Although discretely arranged, the sections have overlapping motifs and a cumulative resonance. For instance, ‘Rowboat’ involves a preoccupation with smoothness and cleanliness, as part of a desired or required image, which recalls the concerns of the previous text, ‘Imperfect’. Again, ‘Flare’ develops the theme of ritual or random blood-letting, powerfully explored in the preceding piece, ‘A Passion’. The main film sources here—in one piece and then the next—are Dreyer’s The Passion of Joan of Arc and Bergman’s A Passion (The Passion of Anna). The repetition of the key word and equivalent fire references deepen the portrayal of commitment that entails anguish and sacrifice. A comment not directly accessed here is Anna’s ‘I didn’t believe that life could be a daily martyrdom.’ A third example of sub-surface continuity is the way that ‘Theatreland’ picks up the issue of alcoholism via the bomb expert who has to prove himself (Sammy in Powell and Pressburger’s The Small Back Room) after ‘Holiday’, which draws extensively on Wilder’s The Lost Weekend. Drink is a ghost element beneath other, more prominent, matter in ‘Theatreland’.
It would be wrong to imply that the reader needs an in-depth knowledge of cinema in order to engage with Michaels’s book. There is pleasure in recognizing and letting roll the specific sources of this strongly referential work. However, the film sequences, images, and speech become something else in their new context: part of an extended meditation in which vicarious blends with directly lived experience. Quotations and allusions are absorbed into a language texture that is both attendant to division and expressive of congruity. When two scenes from Rossellini’s Voyage to Italy are recalled, with an interleaved reference to Chukhrai’s The Thief, in ‘Sundew’ (paragraphs two and three) the description emerges without evident shift of authority from more personal reminiscence (also in the third person and past tense). The opening paragraph has already mentioned ‘shoulder-high spears of white blooms they’d walked through in Italy, the previous year’. Elsewhere there are zanier and jerkier manoeuvres, suggesting a clash of perspective. Yet we are never returned simply to a script situation or offered a critical postface; movies provide coordinates for memory and reflection and operate in a fresh imaginative landscape.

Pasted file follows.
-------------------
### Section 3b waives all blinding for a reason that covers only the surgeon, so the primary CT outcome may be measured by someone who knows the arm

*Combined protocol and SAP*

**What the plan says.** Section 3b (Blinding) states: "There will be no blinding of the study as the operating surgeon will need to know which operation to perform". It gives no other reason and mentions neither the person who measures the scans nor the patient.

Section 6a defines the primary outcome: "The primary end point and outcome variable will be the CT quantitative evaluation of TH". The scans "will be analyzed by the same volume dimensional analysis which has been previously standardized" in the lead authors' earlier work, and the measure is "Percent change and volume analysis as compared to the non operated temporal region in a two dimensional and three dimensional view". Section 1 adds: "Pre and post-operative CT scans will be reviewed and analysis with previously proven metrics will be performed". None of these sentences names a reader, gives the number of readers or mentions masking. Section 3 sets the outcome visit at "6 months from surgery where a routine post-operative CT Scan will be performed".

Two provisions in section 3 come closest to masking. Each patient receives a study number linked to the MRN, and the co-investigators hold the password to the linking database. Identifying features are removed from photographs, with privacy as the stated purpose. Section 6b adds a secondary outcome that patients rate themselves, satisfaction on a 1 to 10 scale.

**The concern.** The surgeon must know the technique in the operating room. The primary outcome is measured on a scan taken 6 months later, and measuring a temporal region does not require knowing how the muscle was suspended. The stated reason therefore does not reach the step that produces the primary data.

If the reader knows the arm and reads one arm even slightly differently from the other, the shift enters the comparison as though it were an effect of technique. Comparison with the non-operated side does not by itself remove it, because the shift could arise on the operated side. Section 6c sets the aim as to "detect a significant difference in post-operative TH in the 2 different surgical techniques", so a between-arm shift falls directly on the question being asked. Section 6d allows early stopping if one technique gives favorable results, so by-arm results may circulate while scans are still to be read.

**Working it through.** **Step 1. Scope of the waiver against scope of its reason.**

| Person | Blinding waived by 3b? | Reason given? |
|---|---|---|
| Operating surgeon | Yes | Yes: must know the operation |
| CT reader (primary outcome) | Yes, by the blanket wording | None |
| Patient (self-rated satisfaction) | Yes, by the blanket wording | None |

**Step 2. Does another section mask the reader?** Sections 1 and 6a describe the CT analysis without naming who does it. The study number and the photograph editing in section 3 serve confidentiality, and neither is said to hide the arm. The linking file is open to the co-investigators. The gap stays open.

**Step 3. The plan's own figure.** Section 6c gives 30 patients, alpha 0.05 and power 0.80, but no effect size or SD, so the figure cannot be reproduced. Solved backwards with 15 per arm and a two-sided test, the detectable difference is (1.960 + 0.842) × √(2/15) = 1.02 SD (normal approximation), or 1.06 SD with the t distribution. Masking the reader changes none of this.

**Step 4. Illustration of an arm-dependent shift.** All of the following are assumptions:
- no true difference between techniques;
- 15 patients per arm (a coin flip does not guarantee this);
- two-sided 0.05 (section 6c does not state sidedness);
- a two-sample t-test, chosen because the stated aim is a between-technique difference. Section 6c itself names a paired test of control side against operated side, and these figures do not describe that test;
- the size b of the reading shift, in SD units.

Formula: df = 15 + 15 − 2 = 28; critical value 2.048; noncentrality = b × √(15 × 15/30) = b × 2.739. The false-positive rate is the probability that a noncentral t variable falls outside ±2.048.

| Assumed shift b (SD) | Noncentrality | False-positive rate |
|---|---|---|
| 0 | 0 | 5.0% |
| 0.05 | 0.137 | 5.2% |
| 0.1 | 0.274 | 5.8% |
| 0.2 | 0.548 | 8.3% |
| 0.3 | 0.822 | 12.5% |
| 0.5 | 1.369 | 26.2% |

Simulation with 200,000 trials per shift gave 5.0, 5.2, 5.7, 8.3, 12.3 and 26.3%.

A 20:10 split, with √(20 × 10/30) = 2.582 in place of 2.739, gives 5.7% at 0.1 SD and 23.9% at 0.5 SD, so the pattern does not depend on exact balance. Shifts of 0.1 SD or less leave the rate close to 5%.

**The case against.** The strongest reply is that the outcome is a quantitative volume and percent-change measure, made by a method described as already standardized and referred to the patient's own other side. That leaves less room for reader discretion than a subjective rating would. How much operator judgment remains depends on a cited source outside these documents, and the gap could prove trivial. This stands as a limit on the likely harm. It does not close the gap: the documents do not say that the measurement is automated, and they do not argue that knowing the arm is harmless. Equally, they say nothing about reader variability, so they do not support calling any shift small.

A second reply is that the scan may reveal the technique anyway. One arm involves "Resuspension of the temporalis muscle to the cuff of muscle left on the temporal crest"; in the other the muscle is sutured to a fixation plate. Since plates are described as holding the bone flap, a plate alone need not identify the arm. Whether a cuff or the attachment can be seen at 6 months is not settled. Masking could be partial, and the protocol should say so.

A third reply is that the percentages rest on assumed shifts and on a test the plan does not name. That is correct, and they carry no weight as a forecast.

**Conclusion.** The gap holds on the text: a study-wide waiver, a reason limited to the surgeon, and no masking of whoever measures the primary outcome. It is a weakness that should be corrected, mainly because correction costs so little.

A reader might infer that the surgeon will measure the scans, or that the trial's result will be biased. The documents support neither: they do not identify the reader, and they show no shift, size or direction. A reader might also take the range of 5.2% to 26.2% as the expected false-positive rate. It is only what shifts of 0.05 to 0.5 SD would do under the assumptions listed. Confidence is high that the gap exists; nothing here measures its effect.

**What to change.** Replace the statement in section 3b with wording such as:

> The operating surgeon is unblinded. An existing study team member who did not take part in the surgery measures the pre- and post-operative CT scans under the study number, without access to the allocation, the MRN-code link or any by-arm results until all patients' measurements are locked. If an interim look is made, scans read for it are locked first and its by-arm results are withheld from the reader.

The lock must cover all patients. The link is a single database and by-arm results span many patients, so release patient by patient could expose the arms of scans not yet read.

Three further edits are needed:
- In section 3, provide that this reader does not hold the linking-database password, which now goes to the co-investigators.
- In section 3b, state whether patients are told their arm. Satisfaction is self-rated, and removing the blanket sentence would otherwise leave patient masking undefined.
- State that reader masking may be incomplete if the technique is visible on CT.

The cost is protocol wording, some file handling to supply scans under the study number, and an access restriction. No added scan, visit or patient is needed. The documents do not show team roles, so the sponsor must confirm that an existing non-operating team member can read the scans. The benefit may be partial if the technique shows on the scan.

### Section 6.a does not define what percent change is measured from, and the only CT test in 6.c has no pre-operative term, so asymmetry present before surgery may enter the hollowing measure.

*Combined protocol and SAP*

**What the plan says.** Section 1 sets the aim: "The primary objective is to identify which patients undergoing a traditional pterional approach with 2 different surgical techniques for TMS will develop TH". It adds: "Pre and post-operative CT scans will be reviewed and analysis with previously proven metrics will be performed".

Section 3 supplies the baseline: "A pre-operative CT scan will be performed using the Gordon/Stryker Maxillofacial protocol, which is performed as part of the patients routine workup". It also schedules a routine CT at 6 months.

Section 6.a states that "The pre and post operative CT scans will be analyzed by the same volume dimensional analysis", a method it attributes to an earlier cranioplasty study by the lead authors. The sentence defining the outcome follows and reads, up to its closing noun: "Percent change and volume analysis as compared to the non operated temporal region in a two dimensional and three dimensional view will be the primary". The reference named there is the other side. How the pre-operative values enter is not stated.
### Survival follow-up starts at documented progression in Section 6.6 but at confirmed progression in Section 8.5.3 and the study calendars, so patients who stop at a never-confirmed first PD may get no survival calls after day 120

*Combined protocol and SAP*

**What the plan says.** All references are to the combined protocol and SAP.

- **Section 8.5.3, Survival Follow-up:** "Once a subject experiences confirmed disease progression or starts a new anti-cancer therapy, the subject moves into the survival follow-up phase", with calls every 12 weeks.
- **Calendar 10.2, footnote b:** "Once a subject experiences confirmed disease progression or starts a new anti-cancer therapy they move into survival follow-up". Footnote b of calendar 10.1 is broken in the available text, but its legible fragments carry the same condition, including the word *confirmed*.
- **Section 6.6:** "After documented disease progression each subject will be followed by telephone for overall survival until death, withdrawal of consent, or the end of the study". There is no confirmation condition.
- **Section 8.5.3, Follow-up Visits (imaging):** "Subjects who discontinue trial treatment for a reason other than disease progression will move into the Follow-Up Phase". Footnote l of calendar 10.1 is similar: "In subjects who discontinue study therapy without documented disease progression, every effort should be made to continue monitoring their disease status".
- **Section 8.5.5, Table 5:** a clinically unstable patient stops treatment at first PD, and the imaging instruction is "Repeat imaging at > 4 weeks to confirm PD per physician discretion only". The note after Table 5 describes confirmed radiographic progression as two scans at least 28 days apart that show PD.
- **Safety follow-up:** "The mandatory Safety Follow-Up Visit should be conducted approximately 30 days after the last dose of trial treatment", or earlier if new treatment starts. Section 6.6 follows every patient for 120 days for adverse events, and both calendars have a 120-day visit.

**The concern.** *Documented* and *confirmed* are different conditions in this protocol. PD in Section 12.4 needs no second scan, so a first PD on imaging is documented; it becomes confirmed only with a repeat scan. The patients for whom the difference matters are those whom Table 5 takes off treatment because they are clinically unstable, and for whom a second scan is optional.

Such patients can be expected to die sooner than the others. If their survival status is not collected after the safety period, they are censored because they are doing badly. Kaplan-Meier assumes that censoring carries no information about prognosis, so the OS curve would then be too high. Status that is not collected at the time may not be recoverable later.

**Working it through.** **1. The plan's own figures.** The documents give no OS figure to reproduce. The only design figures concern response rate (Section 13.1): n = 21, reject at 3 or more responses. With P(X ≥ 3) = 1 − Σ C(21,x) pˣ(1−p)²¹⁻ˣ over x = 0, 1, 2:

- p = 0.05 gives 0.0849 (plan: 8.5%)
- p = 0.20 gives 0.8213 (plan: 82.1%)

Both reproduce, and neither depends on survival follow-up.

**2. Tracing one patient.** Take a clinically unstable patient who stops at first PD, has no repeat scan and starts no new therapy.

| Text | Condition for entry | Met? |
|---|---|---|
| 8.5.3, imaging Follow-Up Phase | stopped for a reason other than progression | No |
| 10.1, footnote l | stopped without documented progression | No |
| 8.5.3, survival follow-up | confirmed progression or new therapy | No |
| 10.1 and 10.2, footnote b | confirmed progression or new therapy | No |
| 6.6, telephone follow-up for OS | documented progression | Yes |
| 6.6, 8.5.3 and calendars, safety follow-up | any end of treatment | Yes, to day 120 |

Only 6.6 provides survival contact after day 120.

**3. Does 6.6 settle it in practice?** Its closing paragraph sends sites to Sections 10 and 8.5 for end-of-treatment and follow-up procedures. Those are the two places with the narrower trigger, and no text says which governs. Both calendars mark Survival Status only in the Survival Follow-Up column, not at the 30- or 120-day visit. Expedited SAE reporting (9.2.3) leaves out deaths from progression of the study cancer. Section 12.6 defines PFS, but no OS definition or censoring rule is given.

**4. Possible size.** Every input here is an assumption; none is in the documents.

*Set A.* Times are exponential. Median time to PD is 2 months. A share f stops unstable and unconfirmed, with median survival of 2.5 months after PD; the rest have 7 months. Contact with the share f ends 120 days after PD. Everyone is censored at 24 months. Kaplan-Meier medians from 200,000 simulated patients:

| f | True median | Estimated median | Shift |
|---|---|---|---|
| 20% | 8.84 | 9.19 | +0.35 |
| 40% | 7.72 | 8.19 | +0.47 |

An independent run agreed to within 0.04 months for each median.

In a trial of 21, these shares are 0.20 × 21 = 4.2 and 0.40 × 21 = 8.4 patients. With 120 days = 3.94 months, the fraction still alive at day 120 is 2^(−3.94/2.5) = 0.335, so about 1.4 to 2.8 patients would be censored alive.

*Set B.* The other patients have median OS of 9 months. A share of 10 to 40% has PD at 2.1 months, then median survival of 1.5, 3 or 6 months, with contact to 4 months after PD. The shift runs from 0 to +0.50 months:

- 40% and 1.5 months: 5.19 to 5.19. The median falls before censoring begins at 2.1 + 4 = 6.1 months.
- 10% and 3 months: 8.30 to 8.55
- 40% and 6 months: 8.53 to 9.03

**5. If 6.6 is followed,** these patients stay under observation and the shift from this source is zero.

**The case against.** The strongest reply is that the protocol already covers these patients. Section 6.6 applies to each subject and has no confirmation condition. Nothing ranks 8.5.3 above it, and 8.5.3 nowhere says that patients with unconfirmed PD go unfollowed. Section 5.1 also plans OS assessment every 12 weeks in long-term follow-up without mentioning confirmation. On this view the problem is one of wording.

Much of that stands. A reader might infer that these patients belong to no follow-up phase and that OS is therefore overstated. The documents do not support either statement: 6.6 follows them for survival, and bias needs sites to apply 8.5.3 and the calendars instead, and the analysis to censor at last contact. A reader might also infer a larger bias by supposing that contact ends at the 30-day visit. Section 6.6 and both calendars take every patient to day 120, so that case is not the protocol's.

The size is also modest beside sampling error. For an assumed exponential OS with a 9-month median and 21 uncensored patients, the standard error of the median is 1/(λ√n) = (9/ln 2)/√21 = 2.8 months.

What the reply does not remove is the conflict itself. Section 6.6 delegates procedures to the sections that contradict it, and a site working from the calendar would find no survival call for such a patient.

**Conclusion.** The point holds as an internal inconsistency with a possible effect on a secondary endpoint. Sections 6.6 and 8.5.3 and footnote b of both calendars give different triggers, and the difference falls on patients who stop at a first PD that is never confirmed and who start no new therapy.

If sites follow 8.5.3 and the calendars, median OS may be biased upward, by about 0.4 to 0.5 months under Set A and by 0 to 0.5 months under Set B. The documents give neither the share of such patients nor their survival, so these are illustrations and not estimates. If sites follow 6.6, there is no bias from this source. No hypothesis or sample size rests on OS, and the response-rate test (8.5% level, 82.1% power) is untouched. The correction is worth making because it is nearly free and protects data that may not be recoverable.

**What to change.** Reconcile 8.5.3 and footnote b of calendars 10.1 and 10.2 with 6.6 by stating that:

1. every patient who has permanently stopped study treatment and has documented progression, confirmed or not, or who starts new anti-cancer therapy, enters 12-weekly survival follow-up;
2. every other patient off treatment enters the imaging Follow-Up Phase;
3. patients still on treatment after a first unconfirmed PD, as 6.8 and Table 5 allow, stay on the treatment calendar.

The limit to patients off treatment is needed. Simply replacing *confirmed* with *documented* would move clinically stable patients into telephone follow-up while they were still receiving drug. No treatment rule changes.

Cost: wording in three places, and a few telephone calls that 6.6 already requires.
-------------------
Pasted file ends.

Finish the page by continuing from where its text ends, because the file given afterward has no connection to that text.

When a section of text appears to be simply autobiographical, as with the story of a woman ‘at fifty years old, and what she’s had to forgo to get there’ (‘Duct’, paragraph three) the account is qualified by a built-in awareness of distortion and projection. ‘Now she checked proofs’ may be taken at an analytical as well as a factual level. Fantasy, nevertheless, retains its value in the overall picture. Integrity of self-description is achieved through a play of fictional possibilities, even through parody. The document subverts the telling eye/mouth, or vice versa: wayward things seap in, while a frame is ostensibly directed. As Brice Parain remarks in Godard’s Vivre sa Vie, ‘Error is necessary to truth.’
Among the themes that appear, interlaced, across the span of the book, cinema, naturally, is prominent, both in the sense of enacted and watched behaviour. In addition to its literal occurrence as entertainment, film serves as a paradigm for layered states of reality:
She re-enacted this meeting for a film which was not the film that he claimed he would put her in. Instead, a reconstruction. Such trust to deliver themselves over again to a man with a camera (or men) after the first had caused so much doubt! (‘Ladies’ Night’)